A New Season

I love summer! I love the hot weather, the beach trips, wearing shorts, and eating corn on the cob. It always feels like a season of refreshing to me. It’s like the sun sends it’s energy down to me. I feel relaxed and can move at a normal pace. Despite my love of summer, something odd generally happens around September. I get too hot. The sand from the beach gets too sticky, and if I see one more corn on the cob coming from our CSA box, I might cry. Summer just gets to be too much. I can’t take 108 degrees on a September day, I really can’t. I’m ready for a new season. I’m ready for the crunching of fall leaves. The crock-pot of soup to come home to. The feeling of a hot shower on a cold morning. The drinking of hot cider and hot chai at the local coffee shop. I’m always surprised to hear myself say it, but I think I am ready for fall!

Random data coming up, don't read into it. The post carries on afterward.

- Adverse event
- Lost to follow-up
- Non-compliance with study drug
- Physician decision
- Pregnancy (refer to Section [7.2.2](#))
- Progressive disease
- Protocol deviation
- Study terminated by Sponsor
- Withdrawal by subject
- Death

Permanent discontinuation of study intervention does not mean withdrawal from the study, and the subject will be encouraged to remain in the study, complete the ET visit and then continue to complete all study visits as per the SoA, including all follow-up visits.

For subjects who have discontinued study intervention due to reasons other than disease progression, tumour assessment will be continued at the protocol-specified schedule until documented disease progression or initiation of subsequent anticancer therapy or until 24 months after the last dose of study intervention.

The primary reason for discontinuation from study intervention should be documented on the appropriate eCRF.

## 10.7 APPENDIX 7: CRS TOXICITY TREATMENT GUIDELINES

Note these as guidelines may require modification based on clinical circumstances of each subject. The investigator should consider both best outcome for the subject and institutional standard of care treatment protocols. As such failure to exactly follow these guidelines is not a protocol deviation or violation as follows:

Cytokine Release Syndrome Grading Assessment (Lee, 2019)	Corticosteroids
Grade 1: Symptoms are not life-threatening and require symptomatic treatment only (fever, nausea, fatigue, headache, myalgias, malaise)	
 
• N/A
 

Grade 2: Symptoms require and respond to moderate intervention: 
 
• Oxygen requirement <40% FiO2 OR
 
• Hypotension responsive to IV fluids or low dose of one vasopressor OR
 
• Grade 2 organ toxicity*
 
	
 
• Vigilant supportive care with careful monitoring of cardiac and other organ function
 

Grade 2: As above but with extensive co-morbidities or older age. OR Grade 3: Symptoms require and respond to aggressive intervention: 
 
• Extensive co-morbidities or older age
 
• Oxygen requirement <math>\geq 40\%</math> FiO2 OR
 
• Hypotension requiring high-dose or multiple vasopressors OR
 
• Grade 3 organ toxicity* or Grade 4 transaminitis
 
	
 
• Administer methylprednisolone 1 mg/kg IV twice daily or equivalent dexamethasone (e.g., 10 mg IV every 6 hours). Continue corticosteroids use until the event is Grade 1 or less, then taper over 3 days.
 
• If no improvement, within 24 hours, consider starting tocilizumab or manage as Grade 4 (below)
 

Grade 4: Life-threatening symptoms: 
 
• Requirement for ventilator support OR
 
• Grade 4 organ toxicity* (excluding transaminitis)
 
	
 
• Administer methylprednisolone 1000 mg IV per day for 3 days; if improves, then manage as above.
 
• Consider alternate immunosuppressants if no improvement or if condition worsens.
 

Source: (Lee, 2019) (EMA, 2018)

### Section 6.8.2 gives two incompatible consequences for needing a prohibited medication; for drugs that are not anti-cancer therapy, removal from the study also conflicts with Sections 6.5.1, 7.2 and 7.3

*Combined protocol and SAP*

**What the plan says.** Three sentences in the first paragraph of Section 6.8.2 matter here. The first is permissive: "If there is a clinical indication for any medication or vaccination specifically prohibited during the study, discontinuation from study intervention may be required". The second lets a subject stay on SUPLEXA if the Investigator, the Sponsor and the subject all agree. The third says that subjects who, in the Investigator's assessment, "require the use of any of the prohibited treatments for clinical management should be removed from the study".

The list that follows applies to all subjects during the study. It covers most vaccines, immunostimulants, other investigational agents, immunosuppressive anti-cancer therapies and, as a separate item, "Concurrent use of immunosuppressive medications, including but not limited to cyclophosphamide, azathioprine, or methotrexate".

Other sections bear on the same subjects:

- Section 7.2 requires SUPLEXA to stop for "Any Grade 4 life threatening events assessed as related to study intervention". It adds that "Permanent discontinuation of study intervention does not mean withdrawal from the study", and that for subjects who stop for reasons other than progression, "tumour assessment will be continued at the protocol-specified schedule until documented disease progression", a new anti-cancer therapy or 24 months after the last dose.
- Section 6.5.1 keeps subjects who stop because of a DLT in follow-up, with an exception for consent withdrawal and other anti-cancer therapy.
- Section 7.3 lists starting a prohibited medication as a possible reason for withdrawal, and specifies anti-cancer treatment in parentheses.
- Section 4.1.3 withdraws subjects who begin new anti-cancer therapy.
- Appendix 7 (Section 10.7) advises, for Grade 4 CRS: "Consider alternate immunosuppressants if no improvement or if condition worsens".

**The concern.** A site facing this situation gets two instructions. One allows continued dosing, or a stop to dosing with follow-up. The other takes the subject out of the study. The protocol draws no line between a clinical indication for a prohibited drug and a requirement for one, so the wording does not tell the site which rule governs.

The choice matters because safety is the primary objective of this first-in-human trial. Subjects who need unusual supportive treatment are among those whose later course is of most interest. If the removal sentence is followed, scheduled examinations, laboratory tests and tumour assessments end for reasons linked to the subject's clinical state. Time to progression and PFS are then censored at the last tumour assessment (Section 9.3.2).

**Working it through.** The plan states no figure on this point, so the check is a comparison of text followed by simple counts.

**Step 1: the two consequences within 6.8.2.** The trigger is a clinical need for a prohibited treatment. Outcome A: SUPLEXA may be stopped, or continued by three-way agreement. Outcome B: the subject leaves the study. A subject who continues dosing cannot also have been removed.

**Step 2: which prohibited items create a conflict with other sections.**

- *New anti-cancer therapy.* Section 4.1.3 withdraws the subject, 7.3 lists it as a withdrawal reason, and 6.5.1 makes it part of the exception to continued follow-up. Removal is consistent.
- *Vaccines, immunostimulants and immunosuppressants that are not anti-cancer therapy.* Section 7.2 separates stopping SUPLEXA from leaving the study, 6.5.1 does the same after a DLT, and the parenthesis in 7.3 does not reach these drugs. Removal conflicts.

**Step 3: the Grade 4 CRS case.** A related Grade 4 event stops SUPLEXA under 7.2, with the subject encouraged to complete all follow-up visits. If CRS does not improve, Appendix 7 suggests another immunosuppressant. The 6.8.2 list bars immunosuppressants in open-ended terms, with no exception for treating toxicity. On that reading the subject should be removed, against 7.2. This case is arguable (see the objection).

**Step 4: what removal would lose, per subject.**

This fall brings with it more than just a new weather pattern, but it brings some more significant changes. This fall, I’ve started a new season in my career. I’ve started working at Azusa Pacific University in the Office of Ministry and Service. See, I always thought I would get back to APU, but I anticipated it to be in more of a faculty role. I thought I would teach students about Hiebert’s excluded middle, or why Cultural Intelligence matters. And I still might do those some day. But right now, what I get to do is so much more cool! (Not that I wouldn’t be a cool professor, because I think I would – but being a cool staff member is much more fun right now!) I am the Program Coordinator of Local Mobilization for the MAS (Ministry And Service) office. That’s a really fancy title to say that I get students involved in local ministry. I get students and staff to see the importance of partnering with out community and working together to make it a better place. I’ve gotten to see some really cool things in Downtown L.A.. I’ve gotten to meet some amazing students who are impacted by service and who strive to impact others. I’ve also gotten to know some colleagues who are passionate about service and student development.